stopmulching.com

Tuesday, October 10, 2006

stopmulching.com
WEED FABRIC?

Weed fabric, weed barrier, landscape fabric etc. might be as hotly debated as fishing lures or Ford vs. Chevy…..nearly everyone has an opinion! Here at Rubber Resources we have our own opinion as well. In the 80’s I owned a landscape company in the Midwest and often used weed fabric but never liked it as it increased our installation times…often it was specified in the plans but I never became a supporter then and certainly am not one now as I rarely saw the benefits of its cost and subsequent performance.

Since moving to Florida nearly a decade ago and having my offices inside a nursery for a few years I seldom recommend the use of fabric. However, I find it absolutely necessary when installing gravel, especially in loose or sandy soil conditions. Gravel has the nasty tendency to disappear quickly into the soil and the fabric is necessary to keep it from sinking.
Secondly, high foot traffic areas; i.e. playground may require a weed barrier depending on the material used and the depth of the material. The thicker the material the less apt it is to mix with the soil. If installed thick enough the mulch or other material will keep sunlight from penetrating and should provide effective weed control on its own.

WHY WE DON’T LIKE WEED FABRIC.Once existing weeds have been removed from a bed the source of new weeds is primarily air borne weed seed. Landscape fabrics are woven and hold moisture in the weave. Anyone who has pulled a weed rooted in the landscape fabric has experienced the root system of the weed sprawled across the bottom side of the fabric. Don’t blame the weed-it is simply sourcing the water it needs to survive.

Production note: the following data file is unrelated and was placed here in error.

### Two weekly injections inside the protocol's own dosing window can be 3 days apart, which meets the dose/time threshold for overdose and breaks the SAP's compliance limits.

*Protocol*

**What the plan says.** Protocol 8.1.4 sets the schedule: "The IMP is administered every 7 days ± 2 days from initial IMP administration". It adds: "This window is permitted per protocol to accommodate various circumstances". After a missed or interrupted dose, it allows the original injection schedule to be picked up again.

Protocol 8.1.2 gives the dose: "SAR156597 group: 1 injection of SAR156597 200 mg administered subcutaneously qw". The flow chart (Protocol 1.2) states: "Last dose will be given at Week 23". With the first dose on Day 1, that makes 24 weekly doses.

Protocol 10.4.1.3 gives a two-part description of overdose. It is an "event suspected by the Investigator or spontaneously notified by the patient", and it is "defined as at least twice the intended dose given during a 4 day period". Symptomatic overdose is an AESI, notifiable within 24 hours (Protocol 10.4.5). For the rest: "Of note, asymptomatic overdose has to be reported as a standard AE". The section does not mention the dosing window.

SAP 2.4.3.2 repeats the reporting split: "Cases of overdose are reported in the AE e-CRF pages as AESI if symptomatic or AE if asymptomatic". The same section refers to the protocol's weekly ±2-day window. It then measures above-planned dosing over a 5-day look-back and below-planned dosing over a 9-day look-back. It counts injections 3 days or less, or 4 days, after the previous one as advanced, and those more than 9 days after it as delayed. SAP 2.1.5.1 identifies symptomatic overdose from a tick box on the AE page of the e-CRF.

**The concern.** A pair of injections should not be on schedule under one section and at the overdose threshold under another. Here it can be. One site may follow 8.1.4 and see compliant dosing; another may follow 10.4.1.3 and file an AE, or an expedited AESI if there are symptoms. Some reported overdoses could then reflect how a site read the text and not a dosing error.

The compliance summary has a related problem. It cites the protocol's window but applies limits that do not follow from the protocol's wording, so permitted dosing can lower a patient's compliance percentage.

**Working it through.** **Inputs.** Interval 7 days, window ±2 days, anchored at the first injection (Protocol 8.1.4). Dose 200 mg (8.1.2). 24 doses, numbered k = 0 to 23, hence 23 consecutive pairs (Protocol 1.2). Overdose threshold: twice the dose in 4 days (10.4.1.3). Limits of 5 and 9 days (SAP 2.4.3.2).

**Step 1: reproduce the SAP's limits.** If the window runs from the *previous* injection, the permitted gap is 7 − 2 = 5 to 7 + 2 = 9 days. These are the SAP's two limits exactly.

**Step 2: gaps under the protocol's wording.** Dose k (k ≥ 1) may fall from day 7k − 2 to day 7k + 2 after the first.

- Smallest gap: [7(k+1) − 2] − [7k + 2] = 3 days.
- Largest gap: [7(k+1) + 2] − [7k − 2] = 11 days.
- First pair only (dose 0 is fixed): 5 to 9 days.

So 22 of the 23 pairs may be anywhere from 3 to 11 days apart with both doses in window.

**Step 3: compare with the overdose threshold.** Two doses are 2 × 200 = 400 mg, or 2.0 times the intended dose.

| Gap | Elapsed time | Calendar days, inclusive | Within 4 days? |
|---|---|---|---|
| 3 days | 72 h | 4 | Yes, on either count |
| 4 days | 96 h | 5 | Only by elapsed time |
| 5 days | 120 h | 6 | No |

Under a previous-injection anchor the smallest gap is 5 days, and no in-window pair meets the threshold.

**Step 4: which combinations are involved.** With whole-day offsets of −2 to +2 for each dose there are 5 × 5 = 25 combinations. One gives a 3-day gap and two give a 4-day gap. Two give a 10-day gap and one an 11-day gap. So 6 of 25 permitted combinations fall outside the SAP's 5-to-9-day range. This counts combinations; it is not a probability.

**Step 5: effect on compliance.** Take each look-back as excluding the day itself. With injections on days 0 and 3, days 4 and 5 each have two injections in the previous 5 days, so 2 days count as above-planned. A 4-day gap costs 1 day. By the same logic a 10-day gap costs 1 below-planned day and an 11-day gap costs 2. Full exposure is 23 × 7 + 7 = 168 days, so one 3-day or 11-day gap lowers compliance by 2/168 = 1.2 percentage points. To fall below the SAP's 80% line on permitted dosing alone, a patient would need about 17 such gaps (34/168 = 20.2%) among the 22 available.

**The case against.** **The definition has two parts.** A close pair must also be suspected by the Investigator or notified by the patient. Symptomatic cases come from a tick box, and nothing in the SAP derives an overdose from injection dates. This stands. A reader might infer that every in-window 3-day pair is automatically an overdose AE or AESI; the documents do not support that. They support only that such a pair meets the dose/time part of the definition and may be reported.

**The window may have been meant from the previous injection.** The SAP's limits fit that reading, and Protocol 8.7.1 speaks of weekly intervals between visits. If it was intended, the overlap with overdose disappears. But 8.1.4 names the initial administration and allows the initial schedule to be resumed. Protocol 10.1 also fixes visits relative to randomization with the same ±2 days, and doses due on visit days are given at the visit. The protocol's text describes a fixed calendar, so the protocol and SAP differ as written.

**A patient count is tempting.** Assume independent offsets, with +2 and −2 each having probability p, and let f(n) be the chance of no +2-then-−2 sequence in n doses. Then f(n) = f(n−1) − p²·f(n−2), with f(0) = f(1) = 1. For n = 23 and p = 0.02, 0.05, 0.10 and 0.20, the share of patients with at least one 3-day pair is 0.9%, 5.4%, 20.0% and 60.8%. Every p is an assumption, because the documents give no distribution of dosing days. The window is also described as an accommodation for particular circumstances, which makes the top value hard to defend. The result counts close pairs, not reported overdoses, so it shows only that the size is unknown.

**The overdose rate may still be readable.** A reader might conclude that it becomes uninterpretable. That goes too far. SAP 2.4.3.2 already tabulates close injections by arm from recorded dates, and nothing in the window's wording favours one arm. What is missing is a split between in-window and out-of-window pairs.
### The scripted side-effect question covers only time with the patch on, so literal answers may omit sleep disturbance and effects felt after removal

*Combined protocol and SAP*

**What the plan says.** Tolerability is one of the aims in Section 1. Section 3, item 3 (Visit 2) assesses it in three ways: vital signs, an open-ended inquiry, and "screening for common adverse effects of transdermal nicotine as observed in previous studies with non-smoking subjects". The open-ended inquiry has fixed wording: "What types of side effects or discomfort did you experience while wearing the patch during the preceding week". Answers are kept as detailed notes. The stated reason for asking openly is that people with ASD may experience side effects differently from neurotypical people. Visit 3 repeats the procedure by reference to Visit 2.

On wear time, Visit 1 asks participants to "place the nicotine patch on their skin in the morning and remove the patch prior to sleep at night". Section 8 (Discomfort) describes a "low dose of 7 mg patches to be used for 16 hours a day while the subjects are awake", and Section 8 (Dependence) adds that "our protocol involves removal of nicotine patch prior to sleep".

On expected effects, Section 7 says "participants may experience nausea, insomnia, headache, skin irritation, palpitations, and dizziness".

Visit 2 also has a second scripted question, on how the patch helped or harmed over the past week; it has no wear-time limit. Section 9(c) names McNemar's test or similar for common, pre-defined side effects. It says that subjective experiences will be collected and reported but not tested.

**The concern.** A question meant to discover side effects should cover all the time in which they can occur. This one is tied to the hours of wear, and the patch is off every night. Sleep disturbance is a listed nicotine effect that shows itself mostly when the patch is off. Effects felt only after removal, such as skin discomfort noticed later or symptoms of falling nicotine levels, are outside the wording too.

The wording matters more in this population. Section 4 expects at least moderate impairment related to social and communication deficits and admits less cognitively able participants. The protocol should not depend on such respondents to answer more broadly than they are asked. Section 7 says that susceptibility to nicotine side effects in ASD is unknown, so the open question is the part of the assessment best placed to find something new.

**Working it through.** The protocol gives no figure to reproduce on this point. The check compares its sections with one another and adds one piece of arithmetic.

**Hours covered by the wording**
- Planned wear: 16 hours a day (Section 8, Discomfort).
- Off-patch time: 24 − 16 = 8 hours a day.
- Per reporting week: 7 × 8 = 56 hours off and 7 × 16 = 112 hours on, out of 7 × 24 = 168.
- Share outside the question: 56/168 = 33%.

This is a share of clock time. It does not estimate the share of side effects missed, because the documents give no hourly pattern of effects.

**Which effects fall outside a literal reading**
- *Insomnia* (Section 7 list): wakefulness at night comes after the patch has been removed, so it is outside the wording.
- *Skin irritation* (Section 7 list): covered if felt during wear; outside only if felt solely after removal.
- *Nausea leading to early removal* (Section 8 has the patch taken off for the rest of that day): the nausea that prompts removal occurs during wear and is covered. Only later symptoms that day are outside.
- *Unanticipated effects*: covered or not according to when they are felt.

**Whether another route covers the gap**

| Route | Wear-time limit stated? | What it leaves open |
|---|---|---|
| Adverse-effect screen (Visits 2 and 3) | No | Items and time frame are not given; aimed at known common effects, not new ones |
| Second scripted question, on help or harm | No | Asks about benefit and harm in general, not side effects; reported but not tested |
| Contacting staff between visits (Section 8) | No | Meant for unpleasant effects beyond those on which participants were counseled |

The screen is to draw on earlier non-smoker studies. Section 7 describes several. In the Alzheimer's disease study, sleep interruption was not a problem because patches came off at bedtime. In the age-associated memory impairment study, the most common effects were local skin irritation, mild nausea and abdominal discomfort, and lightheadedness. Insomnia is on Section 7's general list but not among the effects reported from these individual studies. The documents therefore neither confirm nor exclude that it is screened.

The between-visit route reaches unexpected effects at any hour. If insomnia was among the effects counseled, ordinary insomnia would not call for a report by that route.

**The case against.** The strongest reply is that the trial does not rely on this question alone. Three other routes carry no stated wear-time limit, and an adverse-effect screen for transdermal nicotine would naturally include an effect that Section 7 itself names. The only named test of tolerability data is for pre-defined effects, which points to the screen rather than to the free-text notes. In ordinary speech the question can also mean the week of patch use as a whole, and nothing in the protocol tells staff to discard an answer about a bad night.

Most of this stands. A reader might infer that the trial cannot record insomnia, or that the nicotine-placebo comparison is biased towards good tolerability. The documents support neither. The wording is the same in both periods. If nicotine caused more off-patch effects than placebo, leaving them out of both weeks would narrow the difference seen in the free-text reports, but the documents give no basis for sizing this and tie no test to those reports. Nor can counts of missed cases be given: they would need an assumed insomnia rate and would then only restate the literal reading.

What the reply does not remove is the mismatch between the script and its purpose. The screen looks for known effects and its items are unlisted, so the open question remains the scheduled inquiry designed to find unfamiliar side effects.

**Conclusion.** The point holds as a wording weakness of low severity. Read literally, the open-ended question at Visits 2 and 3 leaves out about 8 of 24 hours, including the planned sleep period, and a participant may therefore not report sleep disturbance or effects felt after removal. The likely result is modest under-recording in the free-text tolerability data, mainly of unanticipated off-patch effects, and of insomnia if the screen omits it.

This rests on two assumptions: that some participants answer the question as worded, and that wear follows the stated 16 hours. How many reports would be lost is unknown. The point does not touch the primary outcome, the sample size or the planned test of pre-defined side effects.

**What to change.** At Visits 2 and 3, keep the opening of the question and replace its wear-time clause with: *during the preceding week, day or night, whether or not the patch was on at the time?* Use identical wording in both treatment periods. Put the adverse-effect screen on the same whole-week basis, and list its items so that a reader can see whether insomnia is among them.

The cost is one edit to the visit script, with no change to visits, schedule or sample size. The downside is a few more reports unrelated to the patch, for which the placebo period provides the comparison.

Fabrics will also allow soil sediment to build on top of the fabric…the longer lasting the weed barrier the greater the accumulation of soil on top resulting in a mini layer of potting soil holding even more moisture!
Factor in the cost of the fabric, increased installation time, and the struggles or removing weeds with their roots imbedded in the fabric and I am not convinced that the added frustration is worth it!

Everlast Rubber Mulch-the solution.
Everlast Rubber Mulch has some unique characteristics that answer many of the issues discussed. It isn’t heavy enough to sink into the loosest soils (yet interestingly enough not light enough to blow or wash away). More importantly, all the water runs straight through it so it is naturally dry. Everlast is non porous so water is not “wicked” to the surface like a wood mulch product (wood always “tries” to stay wet). Other than a heavy morning dew or immediately after a rain Everlast stays dry! Have you ever tried to start some turf with grass seed? To the dismay of many gardeners seed dehydrates quickly….thus the airborne weed seed dehydrates before it ever reaches the soil. In effect the rubber mulch becomes the weed barrier…it’s just that simple.

Our next issue will discuss the nutrient value or lack thereof in wood mulches!